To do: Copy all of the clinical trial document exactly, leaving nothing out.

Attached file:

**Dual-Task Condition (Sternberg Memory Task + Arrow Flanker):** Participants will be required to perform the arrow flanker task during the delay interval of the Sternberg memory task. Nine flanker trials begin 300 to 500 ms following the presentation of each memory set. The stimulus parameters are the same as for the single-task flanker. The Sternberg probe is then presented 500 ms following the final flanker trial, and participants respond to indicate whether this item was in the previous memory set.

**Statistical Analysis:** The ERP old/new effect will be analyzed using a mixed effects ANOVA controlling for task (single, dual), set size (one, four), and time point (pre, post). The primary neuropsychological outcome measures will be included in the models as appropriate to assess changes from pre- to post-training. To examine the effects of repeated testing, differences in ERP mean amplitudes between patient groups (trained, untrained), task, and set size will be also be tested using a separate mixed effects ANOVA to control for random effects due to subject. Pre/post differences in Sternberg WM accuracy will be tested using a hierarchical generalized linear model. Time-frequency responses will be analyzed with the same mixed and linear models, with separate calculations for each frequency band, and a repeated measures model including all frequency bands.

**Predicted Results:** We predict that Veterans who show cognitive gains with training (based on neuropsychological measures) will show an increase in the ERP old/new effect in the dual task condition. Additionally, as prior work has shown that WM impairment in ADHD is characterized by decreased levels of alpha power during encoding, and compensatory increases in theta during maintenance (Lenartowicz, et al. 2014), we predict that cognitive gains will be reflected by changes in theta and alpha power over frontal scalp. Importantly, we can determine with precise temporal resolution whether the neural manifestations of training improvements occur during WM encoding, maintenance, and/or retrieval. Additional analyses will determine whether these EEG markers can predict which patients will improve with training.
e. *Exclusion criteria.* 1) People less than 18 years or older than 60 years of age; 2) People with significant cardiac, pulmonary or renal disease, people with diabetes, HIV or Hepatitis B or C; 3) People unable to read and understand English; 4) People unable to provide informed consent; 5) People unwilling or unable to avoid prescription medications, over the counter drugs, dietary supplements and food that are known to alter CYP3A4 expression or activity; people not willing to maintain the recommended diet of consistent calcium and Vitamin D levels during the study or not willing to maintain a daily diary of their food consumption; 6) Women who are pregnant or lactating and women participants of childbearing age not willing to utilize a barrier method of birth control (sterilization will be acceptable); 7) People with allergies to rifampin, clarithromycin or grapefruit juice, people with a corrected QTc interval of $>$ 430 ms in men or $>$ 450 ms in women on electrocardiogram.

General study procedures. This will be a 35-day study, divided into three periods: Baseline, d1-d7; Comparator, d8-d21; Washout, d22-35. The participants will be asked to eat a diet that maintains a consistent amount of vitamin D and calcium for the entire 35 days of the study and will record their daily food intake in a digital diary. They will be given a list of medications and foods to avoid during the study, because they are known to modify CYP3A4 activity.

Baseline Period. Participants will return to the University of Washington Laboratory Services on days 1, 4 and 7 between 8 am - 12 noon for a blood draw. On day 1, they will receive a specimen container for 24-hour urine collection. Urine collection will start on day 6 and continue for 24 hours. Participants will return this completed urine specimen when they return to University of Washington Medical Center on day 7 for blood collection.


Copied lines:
**Dual-Task Condition (Sternberg Memory Task + Arrow Flanker):** Participants will be required to perform the arrow flanker task during the delay interval of the Sternberg memory task. Nine flanker trials begin 300 to 500 ms following the presentation of each memory set. The stimulus parameters are the same as for the single-task flanker. The Sternberg probe is then presented 500 ms following the final flanker trial, and participants respond to indicate whether this item was in the previous memory set.

**Statistical Analysis:** The ERP old/new effect will be analyzed using a mixed effects ANOVA controlling for task (single, dual), set size (one, four), and time point (pre, post). The primary neuropsychological outcome measures will be included in the models as appropriate to assess changes from pre- to post-training. To examine the effects of repeated testing, differences in ERP mean amplitudes between patient groups (trained, untrained), task, and set size will be also be tested using a separate mixed effects ANOVA to control for random effects due to subject. Pre/post differences in Sternberg WM accuracy will be tested using a hierarchical generalized linear model. Time-frequency responses will be analyzed with the same mixed and linear models, with separate calculations for each frequency band, and a repeated measures model including all frequency bands.

**Predicted Results:** We predict that Veterans who show cognitive gains with training (based on neuropsychological measures) will show an increase in the ERP old/new effect in the dual task condition. Additionally, as prior work has shown that WM impairment in ADHD is characterized by decreased levels of alpha power during encoding, and compensatory increases in theta during maintenance (Lenartowicz, et al. 2014), we predict that cognitive gains will be reflected by changes in theta and alpha power over frontal scalp. Importantly, we can determine with precise temporal resolution whether the neural manifestations of training improvements occur during WM encoding, maintenance, and/or retrieval. Additional analyses will determine whether these EEG markers can predict which patients will improve with training.
e. *Exclusion criteria.* 1) People less than 18 years or older than 60 years of age; 2) People with significant cardiac, pulmonary or renal disease, people with diabetes, HIV or Hepatitis B or C; 3) People unable to read and understand English; 4) People unable to provide informed consent; 5) People unwilling or unable to avoid prescription medications, over the counter drugs, dietary supplements and food that are known to alter CYP3A4 expression or activity; people not willing to maintain the recommended diet of consistent calcium and Vitamin D levels during the study or not willing to maintain a daily diary of their food consumption; 6) Women who are pregnant or lactating and women participants of childbearing age not willing to utilize a barrier method of birth control (sterilization will be acceptable); 7) People with allergies to rifampin, clarithromycin or grapefruit juice, people with a corrected QTc interval of $>$ 430 ms in men or $>$ 450 ms in women on electrocardiogram.

General study procedures. This will be a 35-day study, divided into three periods: Baseline, d1-d7; Comparator, d8-d21; Washout, d22-35. The participants will be asked to eat a diet that maintains a consistent amount of vitamin D and calcium for the entire 35 days of the study and will record their daily food intake in a digital diary. They will be given a list of medications and foods to avoid during the study, because they are known to modify CYP3A4 activity.

Baseline Period. Participants will return to the University of Washington Laboratory Services on days 1, 4 and 7 between 8 am - 12 noon for a blood draw. On day 1, they will receive a specimen container for 24-hour urine collection. Urine collection will start on day 6 and continue for 24 hours. Participants will return this completed urine specimen when they return to University of Washington Medical Center on day 7 for blood collection.